Friday, 13 July 2007

EU admits UK’s so-called treaty red lines are worthless

On Wednesday Margot Wallström, the European Commission Vice-President, insisted that the European Charter of Fundamental Rights will apply to three quarters or more of British law because it is derived from EU legislation and Britain's "red line" opt-outs are worthless.

She said: "Citizens will be able to claim before the courts the rights enshrined in the Charter," "The Charter will be binding for the European institutions, and also for member states when they implement EU law, even if it does not apply to all of them."

The commission's legal service describe British opt-outs as "limited" as German studies indicate up top to 80%of national law now originates in Brussels.

Sensitive national legislation, such as Britain's opt-out on a Brussels directive that sets the length of the working week will, officials predict, be challenged in the EU courts because it implements European laws.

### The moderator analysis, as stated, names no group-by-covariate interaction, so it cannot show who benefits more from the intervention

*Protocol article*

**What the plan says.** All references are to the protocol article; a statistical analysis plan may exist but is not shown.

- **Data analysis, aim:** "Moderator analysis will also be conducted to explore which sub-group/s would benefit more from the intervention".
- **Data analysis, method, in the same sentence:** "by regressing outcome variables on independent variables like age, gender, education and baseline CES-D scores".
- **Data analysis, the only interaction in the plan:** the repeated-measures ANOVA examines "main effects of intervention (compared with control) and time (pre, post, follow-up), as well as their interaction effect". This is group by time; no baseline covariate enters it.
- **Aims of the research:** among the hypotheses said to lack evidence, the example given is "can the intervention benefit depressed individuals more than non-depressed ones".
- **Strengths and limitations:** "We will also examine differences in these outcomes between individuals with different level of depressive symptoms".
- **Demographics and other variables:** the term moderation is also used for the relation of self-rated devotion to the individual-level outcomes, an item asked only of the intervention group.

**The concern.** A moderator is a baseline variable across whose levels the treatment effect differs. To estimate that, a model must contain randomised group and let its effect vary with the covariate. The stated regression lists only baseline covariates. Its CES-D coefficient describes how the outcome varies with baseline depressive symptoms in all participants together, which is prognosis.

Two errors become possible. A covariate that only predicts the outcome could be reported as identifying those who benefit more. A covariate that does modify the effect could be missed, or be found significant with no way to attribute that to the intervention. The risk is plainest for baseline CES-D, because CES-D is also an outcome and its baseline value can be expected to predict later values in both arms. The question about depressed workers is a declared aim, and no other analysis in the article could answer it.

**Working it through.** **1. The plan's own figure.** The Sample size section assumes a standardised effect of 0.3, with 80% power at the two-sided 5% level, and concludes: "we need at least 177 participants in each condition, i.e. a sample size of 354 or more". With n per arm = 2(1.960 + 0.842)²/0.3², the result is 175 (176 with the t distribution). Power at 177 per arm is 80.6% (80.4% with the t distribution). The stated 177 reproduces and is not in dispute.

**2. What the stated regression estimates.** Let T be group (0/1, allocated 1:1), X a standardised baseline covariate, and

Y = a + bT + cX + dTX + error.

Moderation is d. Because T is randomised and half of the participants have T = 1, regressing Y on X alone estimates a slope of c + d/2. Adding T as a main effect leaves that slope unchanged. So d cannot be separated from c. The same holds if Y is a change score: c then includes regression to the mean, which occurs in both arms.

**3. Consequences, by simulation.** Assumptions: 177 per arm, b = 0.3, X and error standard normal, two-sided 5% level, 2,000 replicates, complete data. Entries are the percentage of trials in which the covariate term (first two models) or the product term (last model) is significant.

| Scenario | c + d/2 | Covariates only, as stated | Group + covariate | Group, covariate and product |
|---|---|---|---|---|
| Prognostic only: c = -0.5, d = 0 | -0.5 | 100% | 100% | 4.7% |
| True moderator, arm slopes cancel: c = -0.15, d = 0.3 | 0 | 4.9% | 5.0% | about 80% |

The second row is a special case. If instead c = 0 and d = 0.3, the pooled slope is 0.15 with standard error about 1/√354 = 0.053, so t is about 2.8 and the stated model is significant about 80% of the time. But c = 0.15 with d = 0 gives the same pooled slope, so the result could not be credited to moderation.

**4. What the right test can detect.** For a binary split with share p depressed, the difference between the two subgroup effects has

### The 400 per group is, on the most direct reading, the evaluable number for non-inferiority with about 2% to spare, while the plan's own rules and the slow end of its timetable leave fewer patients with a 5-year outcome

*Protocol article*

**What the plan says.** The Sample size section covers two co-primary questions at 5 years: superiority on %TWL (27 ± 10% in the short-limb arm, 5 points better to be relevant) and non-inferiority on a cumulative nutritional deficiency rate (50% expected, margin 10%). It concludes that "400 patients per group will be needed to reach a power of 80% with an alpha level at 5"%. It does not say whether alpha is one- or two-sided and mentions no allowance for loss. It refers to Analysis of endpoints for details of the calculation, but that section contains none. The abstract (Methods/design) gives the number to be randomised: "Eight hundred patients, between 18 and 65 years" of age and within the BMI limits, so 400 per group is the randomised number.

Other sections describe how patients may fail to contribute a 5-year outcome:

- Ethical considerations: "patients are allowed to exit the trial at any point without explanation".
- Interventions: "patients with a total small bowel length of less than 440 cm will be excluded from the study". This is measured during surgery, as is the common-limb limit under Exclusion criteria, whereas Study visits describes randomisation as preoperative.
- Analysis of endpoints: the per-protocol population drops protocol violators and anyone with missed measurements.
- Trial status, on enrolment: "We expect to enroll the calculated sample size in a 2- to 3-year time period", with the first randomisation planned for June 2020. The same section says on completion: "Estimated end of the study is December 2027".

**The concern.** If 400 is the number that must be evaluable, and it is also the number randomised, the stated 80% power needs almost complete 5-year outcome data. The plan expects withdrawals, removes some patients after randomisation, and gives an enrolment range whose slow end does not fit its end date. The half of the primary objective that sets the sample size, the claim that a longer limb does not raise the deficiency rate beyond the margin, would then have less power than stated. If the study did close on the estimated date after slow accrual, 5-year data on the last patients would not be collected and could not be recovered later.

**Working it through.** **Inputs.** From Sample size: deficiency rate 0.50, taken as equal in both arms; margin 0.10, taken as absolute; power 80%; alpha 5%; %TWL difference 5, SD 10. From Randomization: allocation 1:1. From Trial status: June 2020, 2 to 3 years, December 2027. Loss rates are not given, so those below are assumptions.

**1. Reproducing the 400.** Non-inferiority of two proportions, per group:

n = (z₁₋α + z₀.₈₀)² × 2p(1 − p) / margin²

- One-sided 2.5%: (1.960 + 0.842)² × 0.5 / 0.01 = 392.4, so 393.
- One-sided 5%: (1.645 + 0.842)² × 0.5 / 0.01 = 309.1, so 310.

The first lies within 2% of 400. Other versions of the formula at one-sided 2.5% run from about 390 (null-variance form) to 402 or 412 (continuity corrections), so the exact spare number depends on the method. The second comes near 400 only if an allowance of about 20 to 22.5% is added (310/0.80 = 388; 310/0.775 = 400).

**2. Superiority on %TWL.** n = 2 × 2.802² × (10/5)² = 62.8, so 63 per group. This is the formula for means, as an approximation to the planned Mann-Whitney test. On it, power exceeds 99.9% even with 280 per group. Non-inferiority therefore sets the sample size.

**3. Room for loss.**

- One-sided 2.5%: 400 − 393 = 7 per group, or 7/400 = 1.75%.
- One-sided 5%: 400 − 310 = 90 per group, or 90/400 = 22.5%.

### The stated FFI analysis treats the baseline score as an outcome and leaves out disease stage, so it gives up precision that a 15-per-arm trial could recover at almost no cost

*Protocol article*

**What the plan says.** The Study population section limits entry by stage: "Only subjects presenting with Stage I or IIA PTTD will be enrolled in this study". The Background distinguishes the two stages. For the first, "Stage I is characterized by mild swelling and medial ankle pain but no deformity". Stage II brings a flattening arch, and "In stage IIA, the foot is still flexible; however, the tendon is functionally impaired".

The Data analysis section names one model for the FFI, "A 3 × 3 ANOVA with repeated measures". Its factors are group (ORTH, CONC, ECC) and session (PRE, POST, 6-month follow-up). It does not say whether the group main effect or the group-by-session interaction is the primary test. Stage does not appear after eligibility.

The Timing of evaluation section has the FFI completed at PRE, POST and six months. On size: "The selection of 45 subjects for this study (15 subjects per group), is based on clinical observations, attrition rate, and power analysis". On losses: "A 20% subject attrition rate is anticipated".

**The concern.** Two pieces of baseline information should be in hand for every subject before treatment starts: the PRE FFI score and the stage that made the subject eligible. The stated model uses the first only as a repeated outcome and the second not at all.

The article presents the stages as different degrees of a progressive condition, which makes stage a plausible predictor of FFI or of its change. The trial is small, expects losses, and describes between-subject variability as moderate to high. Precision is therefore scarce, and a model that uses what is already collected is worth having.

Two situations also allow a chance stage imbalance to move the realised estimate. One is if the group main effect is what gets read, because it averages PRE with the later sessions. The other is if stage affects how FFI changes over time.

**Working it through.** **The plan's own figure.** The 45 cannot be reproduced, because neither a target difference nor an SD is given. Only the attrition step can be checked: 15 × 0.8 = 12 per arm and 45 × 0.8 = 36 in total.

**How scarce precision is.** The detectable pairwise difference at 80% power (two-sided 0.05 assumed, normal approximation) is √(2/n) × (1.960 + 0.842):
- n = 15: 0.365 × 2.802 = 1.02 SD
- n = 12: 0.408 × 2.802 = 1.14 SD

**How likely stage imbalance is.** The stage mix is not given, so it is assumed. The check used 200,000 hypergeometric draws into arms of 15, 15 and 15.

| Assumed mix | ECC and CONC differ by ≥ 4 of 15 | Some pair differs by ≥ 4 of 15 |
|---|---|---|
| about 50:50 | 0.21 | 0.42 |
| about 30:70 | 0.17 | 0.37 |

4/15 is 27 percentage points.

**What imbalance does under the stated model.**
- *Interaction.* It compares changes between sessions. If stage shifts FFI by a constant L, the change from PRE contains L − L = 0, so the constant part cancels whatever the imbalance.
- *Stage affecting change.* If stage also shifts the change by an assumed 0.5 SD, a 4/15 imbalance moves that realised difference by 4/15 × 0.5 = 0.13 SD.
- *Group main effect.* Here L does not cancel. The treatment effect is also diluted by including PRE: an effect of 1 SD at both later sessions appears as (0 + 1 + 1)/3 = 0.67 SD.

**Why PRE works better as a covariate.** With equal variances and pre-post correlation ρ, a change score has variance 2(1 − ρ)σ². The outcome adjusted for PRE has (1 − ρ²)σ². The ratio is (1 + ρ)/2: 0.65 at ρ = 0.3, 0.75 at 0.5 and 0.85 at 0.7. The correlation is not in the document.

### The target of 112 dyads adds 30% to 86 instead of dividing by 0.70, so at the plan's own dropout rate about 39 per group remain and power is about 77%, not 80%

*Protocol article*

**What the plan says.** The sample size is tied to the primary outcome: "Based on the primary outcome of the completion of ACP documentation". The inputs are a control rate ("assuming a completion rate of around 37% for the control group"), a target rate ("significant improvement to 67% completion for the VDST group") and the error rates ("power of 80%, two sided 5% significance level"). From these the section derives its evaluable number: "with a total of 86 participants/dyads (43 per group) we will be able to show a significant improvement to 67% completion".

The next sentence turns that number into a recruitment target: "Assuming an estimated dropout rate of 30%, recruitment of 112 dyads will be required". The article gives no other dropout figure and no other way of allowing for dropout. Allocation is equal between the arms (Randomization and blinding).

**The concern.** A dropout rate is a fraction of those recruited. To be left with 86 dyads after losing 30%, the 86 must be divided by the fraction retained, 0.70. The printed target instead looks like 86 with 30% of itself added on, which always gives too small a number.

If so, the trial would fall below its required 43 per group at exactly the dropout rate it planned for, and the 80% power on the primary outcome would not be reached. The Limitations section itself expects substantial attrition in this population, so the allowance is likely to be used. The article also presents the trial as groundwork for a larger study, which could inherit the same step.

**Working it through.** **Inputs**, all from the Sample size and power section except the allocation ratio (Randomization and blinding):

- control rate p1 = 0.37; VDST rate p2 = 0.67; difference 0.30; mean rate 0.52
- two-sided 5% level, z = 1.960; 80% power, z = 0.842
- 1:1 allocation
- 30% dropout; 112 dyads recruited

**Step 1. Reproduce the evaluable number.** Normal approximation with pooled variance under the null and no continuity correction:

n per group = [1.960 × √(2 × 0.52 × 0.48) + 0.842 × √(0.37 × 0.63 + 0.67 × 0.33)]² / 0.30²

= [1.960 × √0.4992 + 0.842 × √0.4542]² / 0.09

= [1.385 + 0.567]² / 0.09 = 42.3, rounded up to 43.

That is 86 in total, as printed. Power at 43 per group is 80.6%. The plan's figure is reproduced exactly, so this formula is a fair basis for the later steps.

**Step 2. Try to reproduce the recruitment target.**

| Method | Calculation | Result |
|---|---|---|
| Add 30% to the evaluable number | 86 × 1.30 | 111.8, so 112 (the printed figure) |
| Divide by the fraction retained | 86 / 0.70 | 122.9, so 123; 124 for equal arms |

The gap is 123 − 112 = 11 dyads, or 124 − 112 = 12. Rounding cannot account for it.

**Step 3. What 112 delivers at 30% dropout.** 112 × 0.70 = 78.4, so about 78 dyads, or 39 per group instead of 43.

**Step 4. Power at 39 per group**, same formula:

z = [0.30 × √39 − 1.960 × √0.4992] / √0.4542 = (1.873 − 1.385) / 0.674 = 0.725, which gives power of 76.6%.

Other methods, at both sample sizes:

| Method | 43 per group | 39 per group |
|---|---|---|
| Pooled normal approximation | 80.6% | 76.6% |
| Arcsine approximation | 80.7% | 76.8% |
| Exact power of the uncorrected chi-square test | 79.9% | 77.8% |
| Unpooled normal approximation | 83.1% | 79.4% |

A legal source described the opt-out as “potentially very thin."

If Gordon Brown is foolish enough to ratify the EU Constitutional Treaty signed up to by Tony Blair he will soon discover the charter, including a "right to strike", will be enforceable in the European courts if trade unions seek to challenge the UK’s reforms of the 1980s.

According to the Daily Telegraph, a senior European Parliament source revealed that Euro-MPs are planning to sponsor early challenges to Britain's opt-outs.

"We are going to make sure that this issue is constantly before the European Court of Justice,"

"There is 30 years of EU jurisprudence to say there can be no two-tier system of European rights."

The think-tank Open Europe has research that indicates EU judges are not likely to be backward in applying the charter. Their Director Neil O'Brien said:

"The Court of Justice will decide for itself whether member states are implementing European law and interpret their national laws for them,"

"Trying to stop the charter changing our laws will be like trying to carry water in a sieve."

If Gordon Brown is getting a bit fed up by now, with always playing second fiddle to someone, or something else, then he would be wise to agree to a referendum on the constitutional 'Treaty' sooner rather than later. He did say he would if the red lines were threatened.